40 Shirley Temple, e.g. : MOCKTAIL

The original drink called a Shirley Temple was made with two parts ginger ale, one part orange juice and a dash of grenadine. The contemporary drink is much simpler, and comprises 7up (or equivalent) with a little grenadine. A variant of the non-alcoholic original that includes some form of booze is often called a “Dirty Shirley”.

42 Decepticon’s enemy in the “Transformers” films : AUTOBOT

The 2007 blockbuster hit movie “Transformers” was inspired by a line of toys. Toy transformers can be morphed from their mundane looking appearance as a vehicle or perhaps an animal, into a robotic action figure.

43 Chum : PAL

A chum is a friend. The term “chum” originated in the late 1600s as an alternative spelling for “cham”. In turn, “cham” was a shortened form of “chambermate”, a roommate at university.

45 Scooby-___ : DOO

“Scooby-Doo, Where Are You!” is a series of cartoons produced for Hanna-Barbera Productions, first broadcast in 1969. The title character is a great Dane dog owned by a young male called Shaggy Rogers. The character’s name was inspired by the famous “doo-be-doo-be-doo” refrain in the Frank Sinatra hit “Strangers in the Night”. Shaggy was voiced by famed disk jockey Casey Kasem. Shaggy and Scooby’s friends are Velma, Fred and Daphne.

47 Like an overachieving personality : TYPE A

The Type-A and Type-B personality theory originated in the fifties. Back then, individuals were labelled as Type A in order to emphasize a perceived increased risk of heart disease. Type-A personality types are so-called “stress junkies”, whereas Type Bs are relaxed and laid back. But there doesn’t seem to be much scientific evidence to support the linkage between the Type-A personality and heart problems.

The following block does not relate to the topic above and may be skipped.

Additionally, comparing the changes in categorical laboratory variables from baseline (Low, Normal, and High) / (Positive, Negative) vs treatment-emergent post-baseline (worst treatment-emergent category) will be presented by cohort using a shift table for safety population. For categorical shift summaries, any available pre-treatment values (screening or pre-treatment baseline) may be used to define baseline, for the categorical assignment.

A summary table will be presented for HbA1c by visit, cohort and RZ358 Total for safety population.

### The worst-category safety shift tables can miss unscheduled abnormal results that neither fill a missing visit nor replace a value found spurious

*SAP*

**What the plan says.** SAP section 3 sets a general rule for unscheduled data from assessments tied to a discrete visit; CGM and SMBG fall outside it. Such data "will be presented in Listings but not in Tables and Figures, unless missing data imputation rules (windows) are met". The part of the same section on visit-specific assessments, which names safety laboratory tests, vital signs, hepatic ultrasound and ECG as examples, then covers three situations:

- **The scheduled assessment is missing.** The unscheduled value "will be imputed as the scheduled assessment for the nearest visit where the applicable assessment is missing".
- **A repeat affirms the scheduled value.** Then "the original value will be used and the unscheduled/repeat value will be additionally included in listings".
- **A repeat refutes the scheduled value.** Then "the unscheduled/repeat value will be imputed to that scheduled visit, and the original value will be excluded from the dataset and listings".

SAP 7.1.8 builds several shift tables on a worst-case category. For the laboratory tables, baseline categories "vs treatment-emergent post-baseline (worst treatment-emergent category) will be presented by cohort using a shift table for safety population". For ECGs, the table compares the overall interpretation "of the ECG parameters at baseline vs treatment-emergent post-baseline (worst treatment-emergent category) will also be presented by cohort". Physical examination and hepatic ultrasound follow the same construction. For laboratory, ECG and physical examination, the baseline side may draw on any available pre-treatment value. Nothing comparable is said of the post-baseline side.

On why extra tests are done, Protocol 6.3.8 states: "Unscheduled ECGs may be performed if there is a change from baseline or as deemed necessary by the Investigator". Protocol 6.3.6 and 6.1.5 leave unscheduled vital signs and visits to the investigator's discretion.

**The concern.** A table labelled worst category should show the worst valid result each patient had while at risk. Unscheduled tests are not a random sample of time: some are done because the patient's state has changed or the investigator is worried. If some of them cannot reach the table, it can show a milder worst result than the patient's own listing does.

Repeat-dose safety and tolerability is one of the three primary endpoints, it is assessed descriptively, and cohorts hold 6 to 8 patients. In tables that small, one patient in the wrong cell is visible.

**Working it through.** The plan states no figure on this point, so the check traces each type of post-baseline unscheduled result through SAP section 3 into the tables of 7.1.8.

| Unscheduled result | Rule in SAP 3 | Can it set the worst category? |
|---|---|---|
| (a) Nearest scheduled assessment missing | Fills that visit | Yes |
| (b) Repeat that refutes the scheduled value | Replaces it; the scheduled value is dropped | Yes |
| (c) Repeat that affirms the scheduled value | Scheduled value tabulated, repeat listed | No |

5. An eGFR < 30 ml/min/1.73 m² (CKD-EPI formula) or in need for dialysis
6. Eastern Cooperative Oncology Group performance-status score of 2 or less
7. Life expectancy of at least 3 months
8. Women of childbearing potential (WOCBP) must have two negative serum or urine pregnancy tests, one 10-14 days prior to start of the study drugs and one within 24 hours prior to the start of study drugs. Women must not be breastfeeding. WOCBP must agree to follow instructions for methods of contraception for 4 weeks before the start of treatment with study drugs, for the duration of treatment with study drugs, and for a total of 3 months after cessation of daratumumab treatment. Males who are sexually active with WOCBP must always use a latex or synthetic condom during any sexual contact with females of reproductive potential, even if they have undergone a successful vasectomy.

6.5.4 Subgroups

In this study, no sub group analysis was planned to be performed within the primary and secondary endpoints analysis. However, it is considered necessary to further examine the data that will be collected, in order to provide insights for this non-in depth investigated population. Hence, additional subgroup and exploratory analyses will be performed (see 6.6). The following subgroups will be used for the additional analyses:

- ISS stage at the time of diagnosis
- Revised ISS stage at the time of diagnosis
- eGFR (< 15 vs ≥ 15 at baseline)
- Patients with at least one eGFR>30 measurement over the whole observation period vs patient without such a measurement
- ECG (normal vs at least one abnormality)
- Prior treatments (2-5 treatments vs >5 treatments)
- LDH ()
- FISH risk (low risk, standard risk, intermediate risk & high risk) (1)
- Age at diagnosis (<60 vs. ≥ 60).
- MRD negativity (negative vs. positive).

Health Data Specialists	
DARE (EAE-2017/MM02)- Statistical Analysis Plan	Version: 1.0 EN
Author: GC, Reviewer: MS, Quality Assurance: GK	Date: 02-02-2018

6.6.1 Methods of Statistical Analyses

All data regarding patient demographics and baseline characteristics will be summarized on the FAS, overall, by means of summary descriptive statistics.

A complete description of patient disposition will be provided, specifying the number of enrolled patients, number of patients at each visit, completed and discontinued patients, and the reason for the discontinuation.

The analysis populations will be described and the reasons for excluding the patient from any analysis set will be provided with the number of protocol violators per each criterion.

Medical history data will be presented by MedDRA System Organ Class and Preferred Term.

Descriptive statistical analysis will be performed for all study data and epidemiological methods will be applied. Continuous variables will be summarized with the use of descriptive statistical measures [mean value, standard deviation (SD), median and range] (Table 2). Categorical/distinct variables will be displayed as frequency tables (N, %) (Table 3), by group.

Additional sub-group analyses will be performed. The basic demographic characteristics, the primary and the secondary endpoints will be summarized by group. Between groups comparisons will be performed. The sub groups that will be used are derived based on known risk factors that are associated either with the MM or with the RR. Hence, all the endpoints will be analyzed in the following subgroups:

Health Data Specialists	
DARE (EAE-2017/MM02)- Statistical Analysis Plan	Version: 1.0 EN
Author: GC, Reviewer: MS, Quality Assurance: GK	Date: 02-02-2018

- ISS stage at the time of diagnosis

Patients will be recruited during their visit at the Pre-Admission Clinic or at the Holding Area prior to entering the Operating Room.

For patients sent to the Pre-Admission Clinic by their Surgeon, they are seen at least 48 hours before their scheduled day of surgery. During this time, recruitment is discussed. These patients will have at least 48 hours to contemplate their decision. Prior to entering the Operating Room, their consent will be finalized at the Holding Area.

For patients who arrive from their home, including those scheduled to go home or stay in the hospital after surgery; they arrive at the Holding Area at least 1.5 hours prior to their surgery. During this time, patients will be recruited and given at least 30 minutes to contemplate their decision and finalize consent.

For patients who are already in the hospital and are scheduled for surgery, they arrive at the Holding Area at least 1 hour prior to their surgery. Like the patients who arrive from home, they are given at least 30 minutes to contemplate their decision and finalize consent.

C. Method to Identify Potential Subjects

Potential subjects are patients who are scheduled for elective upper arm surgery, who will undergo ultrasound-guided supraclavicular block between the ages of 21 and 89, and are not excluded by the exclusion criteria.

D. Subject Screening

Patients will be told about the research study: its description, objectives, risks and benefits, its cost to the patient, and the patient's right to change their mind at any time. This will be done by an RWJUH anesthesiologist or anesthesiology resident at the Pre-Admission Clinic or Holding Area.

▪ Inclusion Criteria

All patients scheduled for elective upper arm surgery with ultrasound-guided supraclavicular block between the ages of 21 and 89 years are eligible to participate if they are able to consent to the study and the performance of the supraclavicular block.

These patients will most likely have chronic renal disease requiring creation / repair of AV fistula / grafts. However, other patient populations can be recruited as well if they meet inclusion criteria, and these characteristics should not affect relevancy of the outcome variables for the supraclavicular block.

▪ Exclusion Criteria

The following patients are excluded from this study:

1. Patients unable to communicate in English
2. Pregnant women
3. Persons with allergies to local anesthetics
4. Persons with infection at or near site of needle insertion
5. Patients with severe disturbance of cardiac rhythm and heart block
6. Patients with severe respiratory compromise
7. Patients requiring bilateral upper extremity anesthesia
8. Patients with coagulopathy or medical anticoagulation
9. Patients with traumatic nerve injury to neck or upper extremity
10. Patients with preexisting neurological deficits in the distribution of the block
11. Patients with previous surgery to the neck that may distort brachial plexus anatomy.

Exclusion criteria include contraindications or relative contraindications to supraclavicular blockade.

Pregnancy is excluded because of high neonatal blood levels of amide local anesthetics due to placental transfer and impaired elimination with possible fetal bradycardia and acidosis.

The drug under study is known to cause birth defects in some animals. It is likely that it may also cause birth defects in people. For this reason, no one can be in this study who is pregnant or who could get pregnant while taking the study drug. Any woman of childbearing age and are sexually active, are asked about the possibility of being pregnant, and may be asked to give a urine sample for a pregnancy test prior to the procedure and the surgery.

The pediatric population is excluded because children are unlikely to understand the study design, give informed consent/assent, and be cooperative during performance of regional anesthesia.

49 French wine valley : RHONE

Côtes du Rhône is a wine region centered on the Rhône river in France. The name of the region translates as “Slopes (or Hills) of Rhône”. The most prevalent grapes used in Côtes du Rhône wine are Grenache (in reds and rosés) and Grenache blanc (in whites).

50 Much internet humor : MEMES

A meme (from “mineme”) is a cultural practice or idea that is passed on verbally or by repetition from one person to another. The term lends itself very well to the online world where links, emails, files etc. are so easily propagated.

54 Home of the Bruins : UCLA

The University of California, Los Angeles (UCLA) gets more applications from potential students than any other university in the country. UCLA also has more students enrolled than any other university in the state.

55 Refuse to continue : BALK

To balk is to stop and refuse to go on. It’s not just a baseball term …

56 E-commerce site for homemade goods : ETSY

Etsy.com is an e-commerce website where you can buy and sell the kind of items that you might find at a craft fair.

59 One of the Manning brothers : ELI

Eli Manning is a retired footballer who played quarterback for the New York Giants. Eli’s brother Peyton Manning retired from football as the quarterback for the Denver Broncos in 2015. Eli and Peyton’s father is Archie Manning, who was also a successful NFL quarterback. Eli, Peyton and Archie co-authored a book for children titled “Family Huddle” in 2009. It describes the Mannings playing football together as young boys.

60 El ___ (Spanish hero) : CID

Rodrigo Diaz de Vivar was known as El Cid Campeador, which translates as “The Champion” or perhaps “The Lord, Master of Military Arts”. El Cid was a soldier who fought under the rule of King Alfonso VI of Spain (among others). However, he was sent into exile by the King in 1080, after acting beyond his authorization in battle. El Cid then offered his services to his former foes, the Moorish kings, After a number of years building a reputation with the Moors, he was recalled from exile by Alfonso. By this time El Cid was very much his own man. Nominally under the orders of Alfonso, he led a combined army of Spanish and Moorish troops and took the city of Valencia on the Mediterranean coast in 1094, making it his headquarters and home. He died in Valencia, quite peacefully, in 1099.

61 UV blocking measure : SPF

In theory, the sun protection factor (SPF) is a calibrated measure of the effectiveness of a sunscreen in protecting the skin from harmful UV rays. The idea is that if you wear a lotion with say SPF 20, then it takes 20 times as much UV radiation to cause the skin to burn than it would take without protection. I say just stay out of the sun …